The next tournament fight was a dream bout from years past. Former Pride heavyweight champion Fedor Emelianenko met former UFC heavyweight champion Frank Mir. Years earlier, Emelianenko’s first round loss in the Strikeforce tournament was a major blow to the tournament. This time, in a fast and furious fight, Emelianenko overcame early trouble to stop Mir in 48 seconds. The show drew 581,000 viewers on Paramount and 169,000 viewers on a CMT simulcast.

The last quarterfinal bout saw Bellator light heavyweight champion Ryan Bader knock out Mo Lawal in 15 seconds. Bader, being in his prime and legitimately one of the top light heavyweights in the world, was a tournament favorite, but the swiftness of his victory came as a surprise. The event drew 453,000 viewers on Paramount and 152,000 on a CMT simulcast.

Ratings-wise, the semi-finals bouts were always going to be a mixed bag. One side of the bracket had Sonnen, Jackson, Emelianenko, and Mir, which virtually assured a good rating. The names on the other side weren’t proven draws in the same way, and therefore could have been expected to draw less.

Bellator took the interesting approach of promoting the semi-final bouts on back-to-back nights. Bader vs. Mitrione took place on Friday, and the next night Fedor would fight Sonnen. The idea was likely that this would increase attention on Bader vs. Mitrione. In a sense, it worked, as the Bader vs. Mitrione drew Bellator’s best viewership in months. On the other hand, it only drew 416,000 viewers, perhaps a sign that it was overshadowed by Fedor vs. Sonnen more than it was helped by its proximity.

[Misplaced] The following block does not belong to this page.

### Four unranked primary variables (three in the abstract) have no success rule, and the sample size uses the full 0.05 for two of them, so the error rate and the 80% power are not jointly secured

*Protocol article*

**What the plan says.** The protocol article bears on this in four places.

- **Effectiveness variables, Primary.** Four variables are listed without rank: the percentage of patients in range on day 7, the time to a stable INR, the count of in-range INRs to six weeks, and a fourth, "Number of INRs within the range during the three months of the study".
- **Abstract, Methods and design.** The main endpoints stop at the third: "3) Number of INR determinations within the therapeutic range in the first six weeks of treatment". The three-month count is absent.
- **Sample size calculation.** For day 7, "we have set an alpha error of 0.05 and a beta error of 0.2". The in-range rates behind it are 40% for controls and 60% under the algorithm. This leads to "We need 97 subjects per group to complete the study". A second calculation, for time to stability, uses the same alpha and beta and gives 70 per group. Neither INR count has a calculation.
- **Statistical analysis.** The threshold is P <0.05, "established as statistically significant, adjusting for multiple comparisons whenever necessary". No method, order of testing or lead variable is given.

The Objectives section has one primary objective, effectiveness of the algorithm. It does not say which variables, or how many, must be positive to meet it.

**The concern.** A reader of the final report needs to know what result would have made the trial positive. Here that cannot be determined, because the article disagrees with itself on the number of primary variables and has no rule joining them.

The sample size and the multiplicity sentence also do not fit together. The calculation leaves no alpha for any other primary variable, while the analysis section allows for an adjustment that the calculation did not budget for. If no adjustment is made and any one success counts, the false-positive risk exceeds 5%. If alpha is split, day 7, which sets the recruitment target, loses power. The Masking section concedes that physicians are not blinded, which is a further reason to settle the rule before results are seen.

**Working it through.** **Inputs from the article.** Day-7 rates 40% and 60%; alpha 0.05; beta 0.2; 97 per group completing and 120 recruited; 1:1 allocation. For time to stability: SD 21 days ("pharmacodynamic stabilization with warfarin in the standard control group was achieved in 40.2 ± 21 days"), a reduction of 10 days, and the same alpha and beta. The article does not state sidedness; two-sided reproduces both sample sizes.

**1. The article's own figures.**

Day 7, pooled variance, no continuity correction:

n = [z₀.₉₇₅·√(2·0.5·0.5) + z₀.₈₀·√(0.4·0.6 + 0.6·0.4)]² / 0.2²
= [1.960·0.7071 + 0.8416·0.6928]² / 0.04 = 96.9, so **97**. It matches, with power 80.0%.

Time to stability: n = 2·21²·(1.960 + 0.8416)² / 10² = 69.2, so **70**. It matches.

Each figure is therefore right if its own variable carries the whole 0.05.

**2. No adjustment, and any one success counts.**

Bader dominated Mitrione in a fight that was never close. On Saturday, Fedor stopped Sonnen in a wild one-round fight. The Saturday show drew 521,000 viewers, which, even by modern Bellator ratings standards, would have to be considered a disappointment considering the name value of the headliners.

The result of the final was practically written on the wall. Ryan Bader had breezed through the tournament, while Fedor had been in bad spots against both Mir and Sonnen. Although Fedor had scored two first-round victories in the tournament, it had been about ten years since he’d looked like Fedor against a strong opponent. Clearly, his power was still there to give him a puncher’s chance, but that was about it.

Bader completed his flawless tournament victory by knocking out Emelianenko in 35 seconds. Ratings are not available as of this writing, but Bellator had more than 200,000 Google searches on Saturday, which is a positive sign.

Now with two Bellator titles, Bader leaves the tournament with tremendous momentum. The current issue is the lack of bankable challengers for him in both divisions. Certainly, there are interesting fights for Bader in both divisions, but none that would be considered major fights from a viewership perspective. Certainly, the tournament succeeded in increasing Bader’s star, but there is still more work to be done overall.

Dan Plunkett has covered MMA for 411Mania since 2008. You can reach him by email at [email protected] and follow him on Twitter @Dan_Plunkett.